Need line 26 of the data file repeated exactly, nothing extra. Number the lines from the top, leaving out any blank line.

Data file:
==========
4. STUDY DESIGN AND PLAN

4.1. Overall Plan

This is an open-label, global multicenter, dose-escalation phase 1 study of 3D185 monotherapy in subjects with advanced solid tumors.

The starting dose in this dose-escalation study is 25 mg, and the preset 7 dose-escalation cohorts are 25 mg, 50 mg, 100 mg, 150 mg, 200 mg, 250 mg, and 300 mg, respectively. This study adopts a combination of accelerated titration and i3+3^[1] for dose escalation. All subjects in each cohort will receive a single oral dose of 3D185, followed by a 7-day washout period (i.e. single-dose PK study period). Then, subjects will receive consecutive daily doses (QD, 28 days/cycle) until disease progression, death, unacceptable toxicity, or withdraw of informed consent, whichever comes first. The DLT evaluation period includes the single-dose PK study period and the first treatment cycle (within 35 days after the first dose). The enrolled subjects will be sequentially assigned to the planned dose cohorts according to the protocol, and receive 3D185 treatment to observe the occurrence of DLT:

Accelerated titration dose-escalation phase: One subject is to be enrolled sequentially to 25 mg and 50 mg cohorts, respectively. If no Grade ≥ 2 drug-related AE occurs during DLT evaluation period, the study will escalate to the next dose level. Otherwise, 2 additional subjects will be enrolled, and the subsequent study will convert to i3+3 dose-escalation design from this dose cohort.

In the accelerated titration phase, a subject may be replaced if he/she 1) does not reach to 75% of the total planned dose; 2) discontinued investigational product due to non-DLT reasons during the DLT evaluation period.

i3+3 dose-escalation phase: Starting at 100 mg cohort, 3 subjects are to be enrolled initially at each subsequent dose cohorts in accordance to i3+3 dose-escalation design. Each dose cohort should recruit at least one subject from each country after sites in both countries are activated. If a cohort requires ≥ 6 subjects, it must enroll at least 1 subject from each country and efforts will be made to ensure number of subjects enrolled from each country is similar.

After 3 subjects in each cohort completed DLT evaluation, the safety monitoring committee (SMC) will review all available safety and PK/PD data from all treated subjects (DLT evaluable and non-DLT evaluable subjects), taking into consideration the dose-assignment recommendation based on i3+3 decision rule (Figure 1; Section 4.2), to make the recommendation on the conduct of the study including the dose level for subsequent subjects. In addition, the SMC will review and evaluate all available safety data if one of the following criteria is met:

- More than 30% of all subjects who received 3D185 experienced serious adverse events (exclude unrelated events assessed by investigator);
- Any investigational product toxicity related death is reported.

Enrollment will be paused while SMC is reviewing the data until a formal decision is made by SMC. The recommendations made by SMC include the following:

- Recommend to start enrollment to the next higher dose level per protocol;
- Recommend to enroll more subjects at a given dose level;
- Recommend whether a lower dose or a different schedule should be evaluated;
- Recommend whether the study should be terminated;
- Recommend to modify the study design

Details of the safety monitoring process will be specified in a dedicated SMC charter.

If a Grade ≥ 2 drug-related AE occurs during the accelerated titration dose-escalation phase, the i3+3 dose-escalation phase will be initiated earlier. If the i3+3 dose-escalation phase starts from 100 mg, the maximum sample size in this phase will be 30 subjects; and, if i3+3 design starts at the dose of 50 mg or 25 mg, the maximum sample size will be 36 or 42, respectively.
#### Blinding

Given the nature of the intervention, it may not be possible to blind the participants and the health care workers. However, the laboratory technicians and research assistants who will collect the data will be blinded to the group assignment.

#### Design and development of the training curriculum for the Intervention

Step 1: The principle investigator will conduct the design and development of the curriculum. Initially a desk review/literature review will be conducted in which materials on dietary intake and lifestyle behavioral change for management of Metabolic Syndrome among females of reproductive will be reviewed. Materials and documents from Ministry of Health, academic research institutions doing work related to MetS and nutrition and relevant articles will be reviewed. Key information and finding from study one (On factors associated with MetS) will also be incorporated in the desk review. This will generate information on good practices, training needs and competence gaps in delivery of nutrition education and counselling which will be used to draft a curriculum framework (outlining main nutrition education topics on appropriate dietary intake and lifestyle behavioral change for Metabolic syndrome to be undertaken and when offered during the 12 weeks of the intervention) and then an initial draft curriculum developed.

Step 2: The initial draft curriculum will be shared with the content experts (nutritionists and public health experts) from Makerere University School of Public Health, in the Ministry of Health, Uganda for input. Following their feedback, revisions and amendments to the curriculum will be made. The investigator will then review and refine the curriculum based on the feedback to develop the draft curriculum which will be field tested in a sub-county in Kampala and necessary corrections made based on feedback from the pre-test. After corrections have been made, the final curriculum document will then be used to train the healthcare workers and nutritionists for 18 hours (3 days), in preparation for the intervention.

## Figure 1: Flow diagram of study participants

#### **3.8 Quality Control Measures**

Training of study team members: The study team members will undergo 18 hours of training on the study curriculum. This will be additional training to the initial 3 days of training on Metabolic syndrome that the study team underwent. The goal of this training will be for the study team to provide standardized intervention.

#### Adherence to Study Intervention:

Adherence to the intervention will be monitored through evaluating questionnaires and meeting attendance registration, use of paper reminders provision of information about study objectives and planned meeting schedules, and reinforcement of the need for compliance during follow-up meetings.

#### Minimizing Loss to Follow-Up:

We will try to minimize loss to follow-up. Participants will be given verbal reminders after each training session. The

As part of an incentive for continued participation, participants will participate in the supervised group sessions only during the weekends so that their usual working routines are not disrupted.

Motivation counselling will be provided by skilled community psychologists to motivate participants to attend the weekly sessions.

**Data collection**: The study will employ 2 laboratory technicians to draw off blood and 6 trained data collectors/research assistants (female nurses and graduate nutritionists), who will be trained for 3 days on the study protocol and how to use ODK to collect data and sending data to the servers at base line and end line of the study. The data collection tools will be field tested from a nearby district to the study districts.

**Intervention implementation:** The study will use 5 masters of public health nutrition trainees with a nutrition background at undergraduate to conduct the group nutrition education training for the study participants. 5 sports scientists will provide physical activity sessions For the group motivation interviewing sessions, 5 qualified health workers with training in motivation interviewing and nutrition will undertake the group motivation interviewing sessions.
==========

Training of study team members: The study team members will undergo 18 hours of training on the study curriculum. This will be additional training to the initial 3 days of training on Metabolic syndrome that the study team underwent. The goal of this training will be for the study team to provide standardized intervention.